This is certainly a model used by many British universities and publishers.

Example 1: Using Quotations

The extract below, from a paper on Muriel Spark’s The Prime of Miss Jean Brodie, shows how quotations can be used. Because the paper quotes from the novel extensively, page numbers are located in the main body of this text, in parentheses, after complete bibliographical details have now been provided in a footnote into the quotation that is first. Quotations from secondary sources are referenced by footnotes. Short quotations are included, in quotation marks, inside the main body of the paper, whilst the longer quotation, without quotation marks, makes up an paragraph that is indented. Remember that even if the writing because of the composer of the paper is combined with quotations from the novel and secondary sources the sentences continue to be grammatically correct and coherent.

Jean Brodie is convinced associated with rightness of her own power, and uses it in a frightening manner: ‘Give me a woman at an impressionable age, and she actually is mine for life’. 1 this can be Miss Brodie’s adoption associated with Jesuit formula, but, whereas they claim the child for God, she moulds the child on her own ends. ‘You are mine,’ she says, ‘. of my stamp and cut . ‘ (129). When Sandy, her most perceptive pupil, sees the ‘Brodie set’ ‘as a body with Miss Brodie essay writing service for the head’ (36), there clearly was, as David Lodge points out, a biblical parallel using the Church given that body of Christ. 2 God is Miss Jean Brodie’s rival, and also this is demonstrated in a literal way when certainly one of her girls, Eunice, grows religious and it is preparing herself for confirmation. She becomes increasingly independent of Miss Brodie’s influence and decides to carry on the side that is modern the high school although Jean Brodie makes clear her own preference for the Classical. Eunice will not continue her role whilst the group’s jester, or even go with them to the ballet. Cunningly, her tutor tries to regain control by playing on the religious convictions:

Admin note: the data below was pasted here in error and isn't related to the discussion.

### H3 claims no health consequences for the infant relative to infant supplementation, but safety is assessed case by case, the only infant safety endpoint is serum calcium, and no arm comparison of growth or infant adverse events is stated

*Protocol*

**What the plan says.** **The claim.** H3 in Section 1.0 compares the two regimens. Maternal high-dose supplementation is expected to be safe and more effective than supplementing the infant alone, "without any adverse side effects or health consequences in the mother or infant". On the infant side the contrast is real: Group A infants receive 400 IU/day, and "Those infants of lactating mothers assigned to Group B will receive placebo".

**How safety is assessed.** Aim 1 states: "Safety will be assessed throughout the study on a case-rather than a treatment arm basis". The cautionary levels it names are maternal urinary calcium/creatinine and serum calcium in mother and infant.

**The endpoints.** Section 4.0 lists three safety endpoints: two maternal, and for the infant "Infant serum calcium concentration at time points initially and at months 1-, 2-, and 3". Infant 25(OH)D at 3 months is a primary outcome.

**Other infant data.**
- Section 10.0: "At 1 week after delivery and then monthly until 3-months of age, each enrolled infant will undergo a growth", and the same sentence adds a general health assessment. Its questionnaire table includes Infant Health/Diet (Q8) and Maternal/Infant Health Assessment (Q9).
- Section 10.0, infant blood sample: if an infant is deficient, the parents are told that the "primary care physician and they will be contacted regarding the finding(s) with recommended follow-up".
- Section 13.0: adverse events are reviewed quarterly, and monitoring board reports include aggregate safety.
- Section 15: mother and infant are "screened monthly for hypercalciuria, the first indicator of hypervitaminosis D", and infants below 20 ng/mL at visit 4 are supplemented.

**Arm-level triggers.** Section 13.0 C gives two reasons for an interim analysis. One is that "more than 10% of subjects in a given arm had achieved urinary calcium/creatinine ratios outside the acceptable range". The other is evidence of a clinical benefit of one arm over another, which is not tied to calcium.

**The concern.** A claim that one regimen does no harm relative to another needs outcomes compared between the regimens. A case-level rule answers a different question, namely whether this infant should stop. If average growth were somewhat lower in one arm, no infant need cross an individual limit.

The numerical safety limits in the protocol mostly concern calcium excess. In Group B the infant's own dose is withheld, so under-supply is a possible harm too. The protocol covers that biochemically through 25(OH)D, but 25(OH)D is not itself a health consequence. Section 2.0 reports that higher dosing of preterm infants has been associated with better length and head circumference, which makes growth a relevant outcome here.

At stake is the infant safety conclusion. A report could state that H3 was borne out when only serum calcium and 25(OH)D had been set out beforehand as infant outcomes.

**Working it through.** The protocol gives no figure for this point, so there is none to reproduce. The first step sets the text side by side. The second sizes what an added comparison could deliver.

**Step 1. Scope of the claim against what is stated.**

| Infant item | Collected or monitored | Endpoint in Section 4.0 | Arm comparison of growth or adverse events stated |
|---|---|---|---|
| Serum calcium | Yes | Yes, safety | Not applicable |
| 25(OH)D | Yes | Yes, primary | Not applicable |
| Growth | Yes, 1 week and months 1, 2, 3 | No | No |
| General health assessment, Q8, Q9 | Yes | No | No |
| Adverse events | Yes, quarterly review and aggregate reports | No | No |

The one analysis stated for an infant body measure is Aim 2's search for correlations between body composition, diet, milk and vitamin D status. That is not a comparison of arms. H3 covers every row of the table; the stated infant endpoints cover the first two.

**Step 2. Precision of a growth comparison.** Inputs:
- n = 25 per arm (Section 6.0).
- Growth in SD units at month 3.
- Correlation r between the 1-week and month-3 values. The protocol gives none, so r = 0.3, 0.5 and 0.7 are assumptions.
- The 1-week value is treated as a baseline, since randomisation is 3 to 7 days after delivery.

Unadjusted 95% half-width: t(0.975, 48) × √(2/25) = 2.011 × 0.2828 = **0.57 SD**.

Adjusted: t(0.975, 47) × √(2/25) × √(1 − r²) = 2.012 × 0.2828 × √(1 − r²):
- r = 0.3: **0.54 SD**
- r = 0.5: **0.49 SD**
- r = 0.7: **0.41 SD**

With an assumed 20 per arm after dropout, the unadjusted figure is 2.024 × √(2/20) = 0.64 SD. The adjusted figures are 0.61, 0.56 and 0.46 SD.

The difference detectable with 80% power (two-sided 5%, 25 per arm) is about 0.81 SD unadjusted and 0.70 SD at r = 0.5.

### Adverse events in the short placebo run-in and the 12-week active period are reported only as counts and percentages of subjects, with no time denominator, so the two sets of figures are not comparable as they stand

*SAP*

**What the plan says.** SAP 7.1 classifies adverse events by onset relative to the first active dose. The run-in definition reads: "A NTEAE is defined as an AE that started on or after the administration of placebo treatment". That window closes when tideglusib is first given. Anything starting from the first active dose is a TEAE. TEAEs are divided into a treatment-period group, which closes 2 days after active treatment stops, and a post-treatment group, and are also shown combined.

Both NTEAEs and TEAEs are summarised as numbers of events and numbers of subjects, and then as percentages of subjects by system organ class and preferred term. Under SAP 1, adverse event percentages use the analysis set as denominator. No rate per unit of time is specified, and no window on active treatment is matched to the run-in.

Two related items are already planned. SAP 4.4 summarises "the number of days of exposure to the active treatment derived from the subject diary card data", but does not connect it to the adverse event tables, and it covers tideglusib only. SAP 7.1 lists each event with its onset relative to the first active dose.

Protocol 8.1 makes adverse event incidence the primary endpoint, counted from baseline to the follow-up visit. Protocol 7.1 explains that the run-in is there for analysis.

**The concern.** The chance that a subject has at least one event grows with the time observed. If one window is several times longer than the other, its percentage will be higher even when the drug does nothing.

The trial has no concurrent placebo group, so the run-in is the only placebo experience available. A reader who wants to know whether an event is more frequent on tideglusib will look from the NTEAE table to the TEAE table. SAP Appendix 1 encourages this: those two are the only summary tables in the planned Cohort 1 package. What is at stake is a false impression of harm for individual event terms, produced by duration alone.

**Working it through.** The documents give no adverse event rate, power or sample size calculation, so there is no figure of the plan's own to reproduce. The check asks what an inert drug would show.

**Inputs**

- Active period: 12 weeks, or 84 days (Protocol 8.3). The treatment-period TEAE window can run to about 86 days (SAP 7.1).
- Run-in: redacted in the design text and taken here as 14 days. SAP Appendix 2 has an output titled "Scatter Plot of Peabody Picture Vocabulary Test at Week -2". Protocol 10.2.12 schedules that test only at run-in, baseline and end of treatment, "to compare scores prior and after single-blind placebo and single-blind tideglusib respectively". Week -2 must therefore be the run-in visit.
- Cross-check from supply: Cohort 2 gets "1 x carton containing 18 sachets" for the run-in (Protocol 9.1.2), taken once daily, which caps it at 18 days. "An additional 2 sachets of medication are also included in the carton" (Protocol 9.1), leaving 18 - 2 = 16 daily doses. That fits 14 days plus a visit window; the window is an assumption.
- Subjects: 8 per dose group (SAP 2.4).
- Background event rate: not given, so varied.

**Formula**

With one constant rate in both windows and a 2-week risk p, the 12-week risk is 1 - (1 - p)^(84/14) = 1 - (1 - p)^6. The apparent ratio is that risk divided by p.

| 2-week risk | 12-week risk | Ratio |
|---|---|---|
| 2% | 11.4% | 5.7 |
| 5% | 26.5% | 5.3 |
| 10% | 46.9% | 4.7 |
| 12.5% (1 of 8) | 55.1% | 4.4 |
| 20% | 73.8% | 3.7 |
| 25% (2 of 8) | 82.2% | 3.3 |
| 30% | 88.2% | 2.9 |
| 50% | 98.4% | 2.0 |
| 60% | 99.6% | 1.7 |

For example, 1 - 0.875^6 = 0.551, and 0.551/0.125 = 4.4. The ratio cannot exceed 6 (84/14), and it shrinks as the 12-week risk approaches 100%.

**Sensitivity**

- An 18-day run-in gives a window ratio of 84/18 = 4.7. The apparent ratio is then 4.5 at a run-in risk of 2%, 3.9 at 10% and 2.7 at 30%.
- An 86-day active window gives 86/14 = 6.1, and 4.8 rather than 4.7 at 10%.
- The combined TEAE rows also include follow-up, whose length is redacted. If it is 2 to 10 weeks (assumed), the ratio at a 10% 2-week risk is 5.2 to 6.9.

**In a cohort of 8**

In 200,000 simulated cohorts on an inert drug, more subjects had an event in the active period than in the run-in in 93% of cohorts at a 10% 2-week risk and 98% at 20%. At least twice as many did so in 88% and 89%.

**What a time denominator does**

All of that term she attempted to inspire Eunice in order to become at the least a pioneer missionary in certain deadly and dangerous zone of the earth, for this was intolerable to Miss Brodie that some of her girls should grow up not largely dedicated to some vocation. ‘You will turn into a lady Guide leader in a suburb like Corstorphine’, she said warningly to Eunice, who was in fact secretly drawn to this idea and who lived in Corstorphine. (81)

Miss Brodie has different plans for Rose; this woman is to be a ‘great lover’ (146), along with her tutor audaciously absolves her through the sins this will entail: ‘she is over the code that is moral it doesn’t connect with her’ (146). This dismissal of possible retribution distorts the girls’ judgement of Miss Brodie’s actions.

The above passage is extracted from Ruth Whittaker, The Faith and Fiction of Muriel Spark (London and Basingstoke: MacMillan, 1982), pp.106-7.

Example 2: Laying out a bibliography